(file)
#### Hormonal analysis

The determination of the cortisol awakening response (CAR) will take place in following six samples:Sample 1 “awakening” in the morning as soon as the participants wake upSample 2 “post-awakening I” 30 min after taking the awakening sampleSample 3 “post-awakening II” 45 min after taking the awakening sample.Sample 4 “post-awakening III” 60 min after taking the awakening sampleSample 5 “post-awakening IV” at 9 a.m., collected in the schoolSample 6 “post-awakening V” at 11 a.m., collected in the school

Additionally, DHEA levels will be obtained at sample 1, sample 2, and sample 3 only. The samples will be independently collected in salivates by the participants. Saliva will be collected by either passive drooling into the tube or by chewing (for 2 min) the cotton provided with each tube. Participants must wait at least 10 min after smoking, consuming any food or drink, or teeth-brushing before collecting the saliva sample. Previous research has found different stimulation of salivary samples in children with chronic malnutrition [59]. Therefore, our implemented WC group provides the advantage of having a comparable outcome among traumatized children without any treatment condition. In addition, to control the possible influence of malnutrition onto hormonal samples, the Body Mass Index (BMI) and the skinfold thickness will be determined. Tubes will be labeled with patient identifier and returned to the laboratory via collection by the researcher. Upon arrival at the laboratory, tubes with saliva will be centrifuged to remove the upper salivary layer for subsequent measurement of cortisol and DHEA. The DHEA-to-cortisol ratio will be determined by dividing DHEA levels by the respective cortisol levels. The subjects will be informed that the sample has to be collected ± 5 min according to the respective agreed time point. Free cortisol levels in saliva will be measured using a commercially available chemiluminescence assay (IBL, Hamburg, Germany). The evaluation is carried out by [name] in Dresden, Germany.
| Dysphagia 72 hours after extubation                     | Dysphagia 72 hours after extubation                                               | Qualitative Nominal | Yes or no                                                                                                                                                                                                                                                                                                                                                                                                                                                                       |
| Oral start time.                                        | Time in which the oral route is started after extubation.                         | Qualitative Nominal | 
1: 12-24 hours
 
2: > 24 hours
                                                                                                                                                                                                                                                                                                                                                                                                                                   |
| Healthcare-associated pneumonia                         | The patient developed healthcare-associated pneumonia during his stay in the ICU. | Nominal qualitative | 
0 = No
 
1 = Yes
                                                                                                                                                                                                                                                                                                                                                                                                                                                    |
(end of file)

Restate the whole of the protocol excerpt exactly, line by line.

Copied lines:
#### Hormonal analysis

The determination of the cortisol awakening response (CAR) will take place in following six samples:Sample 1 “awakening” in the morning as soon as the participants wake upSample 2 “post-awakening I” 30 min after taking the awakening sampleSample 3 “post-awakening II” 45 min after taking the awakening sample.Sample 4 “post-awakening III” 60 min after taking the awakening sampleSample 5 “post-awakening IV” at 9 a.m., collected in the schoolSample 6 “post-awakening V” at 11 a.m., collected in the school

Additionally, DHEA levels will be obtained at sample 1, sample 2, and sample 3 only. The samples will be independently collected in salivates by the participants. Saliva will be collected by either passive drooling into the tube or by chewing (for 2 min) the cotton provided with each tube. Participants must wait at least 10 min after smoking, consuming any food or drink, or teeth-brushing before collecting the saliva sample. Previous research has found different stimulation of salivary samples in children with chronic malnutrition [59]. Therefore, our implemented WC group provides the advantage of having a comparable outcome among traumatized children without any treatment condition. In addition, to control the possible influence of malnutrition onto hormonal samples, the Body Mass Index (BMI) and the skinfold thickness will be determined. Tubes will be labeled with patient identifier and returned to the laboratory via collection by the researcher. Upon arrival at the laboratory, tubes with saliva will be centrifuged to remove the upper salivary layer for subsequent measurement of cortisol and DHEA. The DHEA-to-cortisol ratio will be determined by dividing DHEA levels by the respective cortisol levels. The subjects will be informed that the sample has to be collected ± 5 min according to the respective agreed time point. Free cortisol levels in saliva will be measured using a commercially available chemiluminescence assay (IBL, Hamburg, Germany). The evaluation is carried out by [name] in Dresden, Germany.
| Dysphagia 72 hours after extubation                     | Dysphagia 72 hours after extubation                                               | Qualitative Nominal | Yes or no                                                                                                                                                                                                                                                                                                                                                                                                                                                                       |
| Oral start time.                                        | Time in which the oral route is started after extubation.                         | Qualitative Nominal | 
1: 12-24 hours
 
2: > 24 hours
                                                                                                                                                                                                                                                                                                                                                                                                                                   |
| Healthcare-associated pneumonia                         | The patient developed healthcare-associated pneumonia during his stay in the ICU. | Nominal qualitative | 
0 = No
 
1 = Yes
                                                                                                                                                                                                                                                                                                                                                                                                                                                    |